Cardiomyopathy in Friedreich's Ataxia: Exemplifying the Challenges Faced by the Cardiologists in the Management of Rare Diseases
Friedreich's ataxia (FA) is an autosomal recessively inherited neurodegenerative disease that most often presents in childhood or in young adults. A substantial proportion of the patients with FA also develops a cardiomyopathy that mainly presents as left ventricular hypertrophy (FA-CM). The mean life expectancy is significantly reduced to approximately 40 years, and approximately 60% of patients with FA die from cardiac causes1,2. The prevalence of FA is 0.1-4.7:100.000 and estimated 9.000 Americans are affected3. The potential ability to reduce the disease progression or even reverse the FA-CM by antioxidants underscores the importance of early identification of the disease and the development of clinically identifiable markers of cardiac involvement. In the current issue of Circulation the MICONOS study group investigated such markers4. (SELECT FULL TEXT TO CONTINUE)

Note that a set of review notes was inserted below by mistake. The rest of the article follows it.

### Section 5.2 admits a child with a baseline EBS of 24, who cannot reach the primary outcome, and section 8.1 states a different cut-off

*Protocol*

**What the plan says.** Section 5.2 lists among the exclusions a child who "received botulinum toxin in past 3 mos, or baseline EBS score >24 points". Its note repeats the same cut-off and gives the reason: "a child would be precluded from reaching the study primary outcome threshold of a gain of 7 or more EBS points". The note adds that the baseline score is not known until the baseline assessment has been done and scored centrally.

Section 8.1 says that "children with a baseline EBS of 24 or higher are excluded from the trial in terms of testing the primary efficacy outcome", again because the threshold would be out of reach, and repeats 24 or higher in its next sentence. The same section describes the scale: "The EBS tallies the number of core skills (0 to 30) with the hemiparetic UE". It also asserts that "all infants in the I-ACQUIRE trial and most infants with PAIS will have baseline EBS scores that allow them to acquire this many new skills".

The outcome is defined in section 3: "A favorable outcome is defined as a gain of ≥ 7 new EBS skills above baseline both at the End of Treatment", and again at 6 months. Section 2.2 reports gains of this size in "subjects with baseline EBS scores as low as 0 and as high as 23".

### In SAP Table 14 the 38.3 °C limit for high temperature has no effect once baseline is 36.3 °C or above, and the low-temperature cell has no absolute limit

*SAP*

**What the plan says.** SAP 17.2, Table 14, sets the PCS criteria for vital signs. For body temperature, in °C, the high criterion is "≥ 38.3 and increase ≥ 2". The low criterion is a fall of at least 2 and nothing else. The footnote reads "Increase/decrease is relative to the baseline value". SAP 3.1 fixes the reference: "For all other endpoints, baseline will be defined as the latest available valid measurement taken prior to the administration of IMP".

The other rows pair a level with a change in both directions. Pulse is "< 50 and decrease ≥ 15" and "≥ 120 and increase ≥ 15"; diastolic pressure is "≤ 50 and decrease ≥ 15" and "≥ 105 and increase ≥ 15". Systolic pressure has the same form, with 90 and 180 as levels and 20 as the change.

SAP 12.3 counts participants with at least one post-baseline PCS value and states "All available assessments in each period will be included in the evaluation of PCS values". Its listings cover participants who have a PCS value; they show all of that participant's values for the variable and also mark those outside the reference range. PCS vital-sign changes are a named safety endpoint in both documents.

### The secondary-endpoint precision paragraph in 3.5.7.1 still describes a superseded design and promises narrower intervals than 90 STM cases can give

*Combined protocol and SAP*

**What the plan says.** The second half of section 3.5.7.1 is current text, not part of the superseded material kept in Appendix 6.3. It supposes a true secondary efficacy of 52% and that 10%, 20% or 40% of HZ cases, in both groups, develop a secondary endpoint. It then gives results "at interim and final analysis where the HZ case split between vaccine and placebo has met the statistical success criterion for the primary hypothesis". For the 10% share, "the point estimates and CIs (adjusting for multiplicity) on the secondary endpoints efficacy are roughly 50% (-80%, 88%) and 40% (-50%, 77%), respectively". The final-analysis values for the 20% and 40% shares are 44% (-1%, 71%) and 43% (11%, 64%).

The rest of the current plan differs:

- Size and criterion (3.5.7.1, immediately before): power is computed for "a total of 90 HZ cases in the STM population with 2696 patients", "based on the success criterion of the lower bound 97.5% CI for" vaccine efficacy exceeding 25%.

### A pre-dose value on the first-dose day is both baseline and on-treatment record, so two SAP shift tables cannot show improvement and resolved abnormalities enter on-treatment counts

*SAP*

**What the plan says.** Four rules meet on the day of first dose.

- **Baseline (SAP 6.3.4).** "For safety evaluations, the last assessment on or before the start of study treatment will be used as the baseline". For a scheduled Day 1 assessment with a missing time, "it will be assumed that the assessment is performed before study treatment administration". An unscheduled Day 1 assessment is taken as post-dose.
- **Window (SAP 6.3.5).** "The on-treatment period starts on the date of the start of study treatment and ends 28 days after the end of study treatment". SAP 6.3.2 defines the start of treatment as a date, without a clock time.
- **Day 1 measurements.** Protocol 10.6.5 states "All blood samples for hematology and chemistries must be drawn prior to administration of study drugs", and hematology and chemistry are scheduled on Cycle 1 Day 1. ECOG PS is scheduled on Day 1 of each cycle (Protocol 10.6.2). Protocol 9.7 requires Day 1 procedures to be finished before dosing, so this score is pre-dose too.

- mitochondrial disease cardiomyopathy
- randomized controlled trial
- Received February 20, 2012.
- Accepted February 27, 2012.
- Copyright © 2012, American Heart Association, Inc. All rights reserved. Unauthorized use prohibited